Trutza developed plans for the restaurant and entertaining areas, the wedding gardens, and the ballroom reflecting pool. Paths meander through this labyrinth to different settings, many with secluded nooks to enjoy the resort’s tranquility. But Trutza’s showpiece was reinvigorating the central courtyard that included iconic features, such as the “Lady of Spain” tiled mural, a wall fireplace with citrus-inspired tiles and a fountain that was beyond repair.

“It was important to design the new fountain as the centerpiece of the courtyard so that it would resonate with the image of the original,” Trutza says. “I loved the concept of using a lead fountain centerpiece and located a reproduction of ‘Pike Boy,’  the original of which is at the Palazzo Vecchio in Florence, Italy.”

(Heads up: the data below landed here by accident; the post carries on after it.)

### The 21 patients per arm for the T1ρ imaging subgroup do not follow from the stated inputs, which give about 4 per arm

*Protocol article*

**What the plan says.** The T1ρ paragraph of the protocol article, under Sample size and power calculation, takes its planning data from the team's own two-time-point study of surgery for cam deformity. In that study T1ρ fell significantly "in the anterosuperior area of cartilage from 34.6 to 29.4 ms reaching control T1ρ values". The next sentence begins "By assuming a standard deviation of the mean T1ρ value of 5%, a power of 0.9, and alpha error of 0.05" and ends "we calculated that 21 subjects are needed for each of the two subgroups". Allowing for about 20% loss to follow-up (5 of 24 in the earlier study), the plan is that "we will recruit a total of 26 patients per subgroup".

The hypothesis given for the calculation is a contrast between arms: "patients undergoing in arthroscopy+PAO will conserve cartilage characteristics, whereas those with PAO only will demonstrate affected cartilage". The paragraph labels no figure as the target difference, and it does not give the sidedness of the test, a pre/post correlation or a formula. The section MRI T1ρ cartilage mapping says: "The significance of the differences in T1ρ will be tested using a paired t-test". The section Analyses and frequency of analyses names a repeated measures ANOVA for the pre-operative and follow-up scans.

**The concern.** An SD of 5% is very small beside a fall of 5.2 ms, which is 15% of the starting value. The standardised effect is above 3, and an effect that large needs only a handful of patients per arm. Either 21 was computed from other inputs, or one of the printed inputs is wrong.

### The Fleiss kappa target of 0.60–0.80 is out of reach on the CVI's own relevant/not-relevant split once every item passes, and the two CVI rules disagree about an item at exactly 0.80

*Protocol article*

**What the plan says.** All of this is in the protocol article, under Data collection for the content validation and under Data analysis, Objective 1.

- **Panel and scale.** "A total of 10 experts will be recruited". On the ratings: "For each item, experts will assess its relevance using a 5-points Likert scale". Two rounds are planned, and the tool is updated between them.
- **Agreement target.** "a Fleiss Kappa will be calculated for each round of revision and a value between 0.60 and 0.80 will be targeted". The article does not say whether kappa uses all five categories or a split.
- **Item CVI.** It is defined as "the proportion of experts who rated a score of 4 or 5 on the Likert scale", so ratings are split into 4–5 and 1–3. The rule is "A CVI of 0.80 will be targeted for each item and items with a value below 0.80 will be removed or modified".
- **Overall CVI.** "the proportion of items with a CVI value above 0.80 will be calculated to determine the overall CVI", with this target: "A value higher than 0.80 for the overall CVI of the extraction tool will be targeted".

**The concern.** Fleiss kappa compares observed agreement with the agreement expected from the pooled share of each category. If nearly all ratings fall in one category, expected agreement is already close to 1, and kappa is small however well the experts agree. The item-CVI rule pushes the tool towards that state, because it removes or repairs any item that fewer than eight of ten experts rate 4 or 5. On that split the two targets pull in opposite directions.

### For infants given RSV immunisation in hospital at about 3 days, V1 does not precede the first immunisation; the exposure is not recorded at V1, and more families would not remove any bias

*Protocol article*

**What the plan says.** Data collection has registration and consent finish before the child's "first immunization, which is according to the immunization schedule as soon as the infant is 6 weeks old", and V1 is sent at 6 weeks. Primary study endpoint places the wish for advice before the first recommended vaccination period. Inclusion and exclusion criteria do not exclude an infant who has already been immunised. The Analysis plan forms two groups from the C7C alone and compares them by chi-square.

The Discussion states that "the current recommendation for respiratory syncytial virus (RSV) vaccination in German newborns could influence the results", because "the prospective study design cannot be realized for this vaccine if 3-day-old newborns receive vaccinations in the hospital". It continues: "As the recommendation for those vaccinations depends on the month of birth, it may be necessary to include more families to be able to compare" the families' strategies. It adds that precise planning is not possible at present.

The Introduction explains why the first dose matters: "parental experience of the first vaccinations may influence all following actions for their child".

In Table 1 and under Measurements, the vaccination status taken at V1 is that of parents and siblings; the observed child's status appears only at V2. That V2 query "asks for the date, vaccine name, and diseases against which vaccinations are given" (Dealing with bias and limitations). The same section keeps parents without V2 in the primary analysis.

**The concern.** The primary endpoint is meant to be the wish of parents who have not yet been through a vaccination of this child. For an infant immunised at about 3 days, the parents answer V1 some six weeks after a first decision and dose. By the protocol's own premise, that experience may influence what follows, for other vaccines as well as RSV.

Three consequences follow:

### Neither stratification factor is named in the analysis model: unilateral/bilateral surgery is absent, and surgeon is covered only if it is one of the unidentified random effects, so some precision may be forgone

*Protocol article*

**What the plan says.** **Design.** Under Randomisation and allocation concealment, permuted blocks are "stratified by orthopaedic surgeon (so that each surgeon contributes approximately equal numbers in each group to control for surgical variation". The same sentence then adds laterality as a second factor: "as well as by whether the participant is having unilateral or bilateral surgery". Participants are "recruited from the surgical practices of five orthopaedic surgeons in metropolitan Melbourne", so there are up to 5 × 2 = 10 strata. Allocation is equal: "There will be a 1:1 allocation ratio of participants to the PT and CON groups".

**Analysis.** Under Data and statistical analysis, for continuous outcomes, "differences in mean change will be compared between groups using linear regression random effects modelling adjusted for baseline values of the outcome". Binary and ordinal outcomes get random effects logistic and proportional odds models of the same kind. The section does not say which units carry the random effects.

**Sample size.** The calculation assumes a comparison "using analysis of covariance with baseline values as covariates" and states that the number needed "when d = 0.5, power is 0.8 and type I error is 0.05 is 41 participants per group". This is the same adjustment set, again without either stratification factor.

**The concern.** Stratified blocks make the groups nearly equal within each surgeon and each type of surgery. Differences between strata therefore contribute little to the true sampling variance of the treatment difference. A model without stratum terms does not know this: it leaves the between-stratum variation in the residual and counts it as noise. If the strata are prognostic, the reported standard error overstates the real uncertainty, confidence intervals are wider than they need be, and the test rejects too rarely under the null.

Other hardscape additions include historic brick from Denver used as garden walkways and reclaimed Adoquin and granite pavers from Mexican haciendas repurposed for driveways and courtyards. “Special faux finishes and integral color mixed into the stucco have allowed the resort to age gracefully as a richer patina and subtleties in the colors become more authentic with each passing year,” Trutza says. “Even the perimeter walls facing the street were newly added and still appear inherent to the original hotel.”